On the way home, I paused briefly at Manton bridge to watch one of the breeding Ospreys tucking into dinner, and stopped in Uppingham to get stamps. Inevitably, I got drawn into one of its two fine old secondhand bookshops, and bought Elaine Feinstein's biography of Ted Hughes for under a fiver. Another to add to the "awaiting reading" list.

In brief

I don't enter many competitions, but I did have a go at BBC Wildlife Magazine's Poet Of The Year competition yesterday, because (a) I had a suitable poem sitting around doing nothing; and (b) It was free.
Actually, I say suitable, but in fact I haven't got very high hopes for it. It's not that I don't think it's any good (I'd have liked a bit more time to work on it, but I was pretty happy with what I managed), it's just that it consists of ten rather short lines. I'm not sure, but I always get the impression that judges are reluctant to give prizes to very brief poems, or at least when they're neck and neck with meatier fare. I'm not really sure why this should be so, but I suspect I'd be the same. Fortunately, when I was one of the Plough Prize judges last year, I was choosing the winners in the Short section, in which nothing was over ten lines.
I won't say anything about the poem I entered for now, except that it wasn't about birds.

Monday 21 May 2007

Future reading

One book I've been saving for a while, and didn't quite get round to starting, was Mike Stocks' White Man Falling. If I'd finished the McGregor book quicker I would, but I got sidetracked after reading the Twain biography into finding out more about the aftermath of the American Civil War. It's an exciting life I lead.
Over the weekend, though, it got an appreciative review in either the Daily or Sunday Telegraph (can't remember which, or find it online), so I'll save it for a long train journey (always my favourite place to read).
Mike is the editor of excellent pocket-sized, anonymous submissions poetry mag Anon. I'm not sure if it's on hold at the moment, but the back issues are worth a look.

Recent reading

I had the last week off work, and the wet weather meant I caught up on an awful lot of reading. All sorts too - poetry, novels, biography, history and, inevitably, cricket. I'm thoroughly enjoying Jon McGregor's If Nobody Speaks Of Remarkable Things, and loved Ron Powers' Mark Twain: A Life.
I also read the latest issue of Acumen pretty much cover to cover, and very good it was too. Different poetry mags offer different things, and its strength is the breadth of material (poems, prose, reviews, discussion and a good letters section), plus an openness to all 'schools' and styles of poetry. It means there's stuff there you'll probably hate, but stuff you'll love too, and that's no doubt what gets the discussion going.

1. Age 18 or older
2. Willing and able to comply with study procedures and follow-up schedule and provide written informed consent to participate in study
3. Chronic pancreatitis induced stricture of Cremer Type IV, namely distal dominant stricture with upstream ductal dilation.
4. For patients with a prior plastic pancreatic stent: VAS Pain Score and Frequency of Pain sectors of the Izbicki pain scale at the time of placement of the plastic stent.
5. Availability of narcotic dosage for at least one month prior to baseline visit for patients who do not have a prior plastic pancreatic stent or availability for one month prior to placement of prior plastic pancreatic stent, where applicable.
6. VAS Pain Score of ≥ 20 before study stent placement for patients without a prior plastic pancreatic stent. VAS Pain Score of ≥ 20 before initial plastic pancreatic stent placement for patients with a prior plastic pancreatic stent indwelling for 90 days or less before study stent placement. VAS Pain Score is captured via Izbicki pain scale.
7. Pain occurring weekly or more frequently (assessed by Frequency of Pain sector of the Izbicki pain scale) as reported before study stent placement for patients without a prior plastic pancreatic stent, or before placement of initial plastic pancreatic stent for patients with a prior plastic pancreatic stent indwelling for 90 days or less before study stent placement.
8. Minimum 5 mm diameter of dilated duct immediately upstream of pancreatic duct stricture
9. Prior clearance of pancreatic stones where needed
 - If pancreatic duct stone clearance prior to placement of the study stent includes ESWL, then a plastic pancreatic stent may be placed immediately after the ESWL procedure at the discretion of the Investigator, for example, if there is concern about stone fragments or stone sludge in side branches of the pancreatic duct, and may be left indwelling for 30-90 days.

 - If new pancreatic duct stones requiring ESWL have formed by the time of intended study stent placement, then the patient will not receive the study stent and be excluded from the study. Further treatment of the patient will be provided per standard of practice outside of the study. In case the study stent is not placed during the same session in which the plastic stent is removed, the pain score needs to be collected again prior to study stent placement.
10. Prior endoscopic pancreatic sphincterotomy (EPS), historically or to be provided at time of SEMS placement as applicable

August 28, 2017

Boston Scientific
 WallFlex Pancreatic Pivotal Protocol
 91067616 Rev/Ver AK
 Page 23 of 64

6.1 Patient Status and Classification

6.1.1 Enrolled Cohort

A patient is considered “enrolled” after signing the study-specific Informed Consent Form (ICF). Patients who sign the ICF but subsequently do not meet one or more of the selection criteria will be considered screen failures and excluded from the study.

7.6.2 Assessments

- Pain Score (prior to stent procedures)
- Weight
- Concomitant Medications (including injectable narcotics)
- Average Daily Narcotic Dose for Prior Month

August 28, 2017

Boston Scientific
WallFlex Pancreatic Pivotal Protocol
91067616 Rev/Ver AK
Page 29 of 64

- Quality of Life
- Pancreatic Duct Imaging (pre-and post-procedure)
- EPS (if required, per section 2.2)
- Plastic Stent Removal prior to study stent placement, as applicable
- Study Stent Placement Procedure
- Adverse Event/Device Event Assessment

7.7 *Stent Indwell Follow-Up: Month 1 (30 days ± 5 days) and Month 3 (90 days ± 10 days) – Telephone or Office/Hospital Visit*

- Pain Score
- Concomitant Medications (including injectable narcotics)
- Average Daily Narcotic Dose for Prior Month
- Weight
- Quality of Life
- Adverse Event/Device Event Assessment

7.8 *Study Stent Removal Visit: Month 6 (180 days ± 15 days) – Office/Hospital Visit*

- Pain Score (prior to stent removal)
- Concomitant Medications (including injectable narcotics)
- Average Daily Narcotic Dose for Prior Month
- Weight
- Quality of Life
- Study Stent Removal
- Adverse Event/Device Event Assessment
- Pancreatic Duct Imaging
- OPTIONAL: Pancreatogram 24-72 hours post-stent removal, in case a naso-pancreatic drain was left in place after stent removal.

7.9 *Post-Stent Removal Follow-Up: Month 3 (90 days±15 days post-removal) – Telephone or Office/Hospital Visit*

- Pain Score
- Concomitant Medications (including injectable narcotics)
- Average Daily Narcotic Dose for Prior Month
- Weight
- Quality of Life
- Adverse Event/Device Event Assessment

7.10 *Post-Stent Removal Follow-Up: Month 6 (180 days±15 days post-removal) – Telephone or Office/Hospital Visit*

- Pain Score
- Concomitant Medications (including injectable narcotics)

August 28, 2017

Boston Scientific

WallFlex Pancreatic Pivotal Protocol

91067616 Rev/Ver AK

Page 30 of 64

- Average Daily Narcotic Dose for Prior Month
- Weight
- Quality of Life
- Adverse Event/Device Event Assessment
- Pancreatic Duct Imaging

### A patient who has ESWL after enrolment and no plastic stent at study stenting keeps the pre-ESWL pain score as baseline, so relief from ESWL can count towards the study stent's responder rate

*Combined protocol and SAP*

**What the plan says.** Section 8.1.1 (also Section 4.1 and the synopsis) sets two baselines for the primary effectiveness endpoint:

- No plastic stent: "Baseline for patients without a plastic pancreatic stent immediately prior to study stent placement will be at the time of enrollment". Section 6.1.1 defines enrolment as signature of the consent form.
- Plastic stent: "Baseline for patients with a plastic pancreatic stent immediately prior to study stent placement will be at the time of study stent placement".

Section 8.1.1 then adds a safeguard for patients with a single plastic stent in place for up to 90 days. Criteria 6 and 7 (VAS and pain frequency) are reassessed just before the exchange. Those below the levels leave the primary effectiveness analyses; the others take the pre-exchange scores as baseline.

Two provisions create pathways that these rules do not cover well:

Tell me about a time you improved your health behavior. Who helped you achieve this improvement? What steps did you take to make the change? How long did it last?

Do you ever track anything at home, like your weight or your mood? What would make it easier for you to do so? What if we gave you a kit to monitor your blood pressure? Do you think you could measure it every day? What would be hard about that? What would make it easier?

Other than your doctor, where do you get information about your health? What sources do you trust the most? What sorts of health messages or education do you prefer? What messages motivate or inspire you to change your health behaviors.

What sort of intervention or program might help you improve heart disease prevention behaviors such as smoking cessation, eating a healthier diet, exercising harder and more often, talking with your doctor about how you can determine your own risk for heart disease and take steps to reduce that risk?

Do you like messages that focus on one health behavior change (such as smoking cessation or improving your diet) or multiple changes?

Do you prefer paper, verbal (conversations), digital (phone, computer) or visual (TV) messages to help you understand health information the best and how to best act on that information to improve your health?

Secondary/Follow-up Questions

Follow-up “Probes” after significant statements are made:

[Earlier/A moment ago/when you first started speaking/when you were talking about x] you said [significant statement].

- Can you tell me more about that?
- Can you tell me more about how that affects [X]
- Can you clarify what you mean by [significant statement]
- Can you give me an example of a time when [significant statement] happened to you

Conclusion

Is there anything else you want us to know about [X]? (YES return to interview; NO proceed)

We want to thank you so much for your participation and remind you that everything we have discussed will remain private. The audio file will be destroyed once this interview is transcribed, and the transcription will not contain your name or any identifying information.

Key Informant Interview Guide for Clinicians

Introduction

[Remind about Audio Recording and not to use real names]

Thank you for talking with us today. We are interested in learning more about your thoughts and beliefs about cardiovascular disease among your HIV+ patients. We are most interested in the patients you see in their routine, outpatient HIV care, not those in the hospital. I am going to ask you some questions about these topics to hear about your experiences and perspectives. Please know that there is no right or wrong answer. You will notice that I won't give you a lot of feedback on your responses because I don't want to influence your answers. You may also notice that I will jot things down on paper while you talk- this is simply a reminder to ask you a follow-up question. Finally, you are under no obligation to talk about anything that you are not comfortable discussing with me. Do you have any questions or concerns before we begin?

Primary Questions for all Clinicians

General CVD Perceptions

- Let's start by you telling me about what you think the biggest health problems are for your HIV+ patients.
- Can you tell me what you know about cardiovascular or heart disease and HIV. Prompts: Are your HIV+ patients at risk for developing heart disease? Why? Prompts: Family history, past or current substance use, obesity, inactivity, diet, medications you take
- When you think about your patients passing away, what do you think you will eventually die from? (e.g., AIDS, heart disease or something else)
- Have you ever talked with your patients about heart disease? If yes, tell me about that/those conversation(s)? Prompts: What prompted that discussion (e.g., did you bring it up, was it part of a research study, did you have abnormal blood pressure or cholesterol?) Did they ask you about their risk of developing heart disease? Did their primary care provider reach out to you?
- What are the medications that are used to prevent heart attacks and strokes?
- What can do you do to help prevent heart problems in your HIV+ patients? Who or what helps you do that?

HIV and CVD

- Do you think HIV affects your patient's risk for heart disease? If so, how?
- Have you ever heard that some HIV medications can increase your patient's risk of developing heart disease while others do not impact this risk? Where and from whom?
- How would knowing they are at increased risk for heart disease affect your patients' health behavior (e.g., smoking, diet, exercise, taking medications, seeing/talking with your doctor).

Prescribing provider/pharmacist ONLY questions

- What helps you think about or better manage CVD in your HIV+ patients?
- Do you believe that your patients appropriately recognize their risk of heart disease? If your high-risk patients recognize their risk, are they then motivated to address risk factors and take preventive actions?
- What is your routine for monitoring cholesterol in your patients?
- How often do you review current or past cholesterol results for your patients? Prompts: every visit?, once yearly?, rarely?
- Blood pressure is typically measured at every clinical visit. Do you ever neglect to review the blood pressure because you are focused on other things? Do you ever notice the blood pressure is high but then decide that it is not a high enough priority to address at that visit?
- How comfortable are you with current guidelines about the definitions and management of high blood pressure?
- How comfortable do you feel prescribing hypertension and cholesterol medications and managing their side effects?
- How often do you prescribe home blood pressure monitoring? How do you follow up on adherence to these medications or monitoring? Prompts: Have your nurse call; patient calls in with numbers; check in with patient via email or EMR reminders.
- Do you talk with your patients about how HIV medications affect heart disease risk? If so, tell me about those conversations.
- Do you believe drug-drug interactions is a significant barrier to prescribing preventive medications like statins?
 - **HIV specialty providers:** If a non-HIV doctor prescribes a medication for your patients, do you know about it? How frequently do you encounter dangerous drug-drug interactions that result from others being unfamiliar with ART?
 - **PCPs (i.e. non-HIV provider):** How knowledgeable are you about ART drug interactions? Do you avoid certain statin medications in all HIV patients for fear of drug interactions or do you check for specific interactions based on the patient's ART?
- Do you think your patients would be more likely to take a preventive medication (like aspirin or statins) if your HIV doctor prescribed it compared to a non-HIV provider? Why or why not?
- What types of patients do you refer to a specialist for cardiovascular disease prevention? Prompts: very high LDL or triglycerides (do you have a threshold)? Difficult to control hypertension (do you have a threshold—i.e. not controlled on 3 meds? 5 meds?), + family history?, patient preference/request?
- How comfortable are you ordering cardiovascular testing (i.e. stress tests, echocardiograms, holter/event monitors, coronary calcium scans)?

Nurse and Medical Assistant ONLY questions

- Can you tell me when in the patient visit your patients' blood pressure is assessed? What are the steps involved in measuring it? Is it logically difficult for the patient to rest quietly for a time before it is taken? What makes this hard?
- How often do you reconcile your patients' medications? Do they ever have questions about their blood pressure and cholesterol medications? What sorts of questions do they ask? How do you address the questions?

I don't tend to subscribe to mags so much now, preferring to buy single issues of a wider range of mags, but I'll certainly be going back to Acumen.

Wednesday 16 May 2007

Bad guys

I've been away from the PC all week and, despite the rain, trying to get out and about.
A couple of times, while birding, I've heard people talking about the decline of various songbirds, and blaming it on the crow family, and Magpies in particular.
It worries me, because all the recent research points to the fact that where Magpie numbers are high, so are songbird numbers, and vice versa. But, according to some (and these people all seemed to be pretty keen birdwatchers), the fact that corvids take eggs and young is wiping out some of our best-loved species.
Well, it's true that Magpies, Carrion and Hooded Crows and Jays do take eggs and nestlings at times, but because they are all native species, and have lived side by side with the songbirds since the year dot, such losses are effectively 'factored into' Nature's calculations. Large numbers of eggs and young do fall prey to predators, accidents, and so on, which is why most songbirds have two to three large broods a year. The Magpies, for their part, are highly omnivorous, so have no need to concentrate on a single food source.
The bit that worries me is that again it seems to be an example of humans trying to brush the damage that we do under the carpet. Pesticides, herbicides, and the rise of gardens consisting mainly of decking and gravel are far bigger reasons for the decline of songbirds, because they remove their main food sources - insects, seeds, and worms.
I'm also not so sure about the decline of all songbirds, anyway. Blackbirds seem to be doing phenomenally well (despite the fact that it's their nests you often see Magpies picking on). Even in a very small garden like mine, it's not uncommon to see three or four yanking worms out of the patchy lawn.

Friday 11 May 2007

Got it!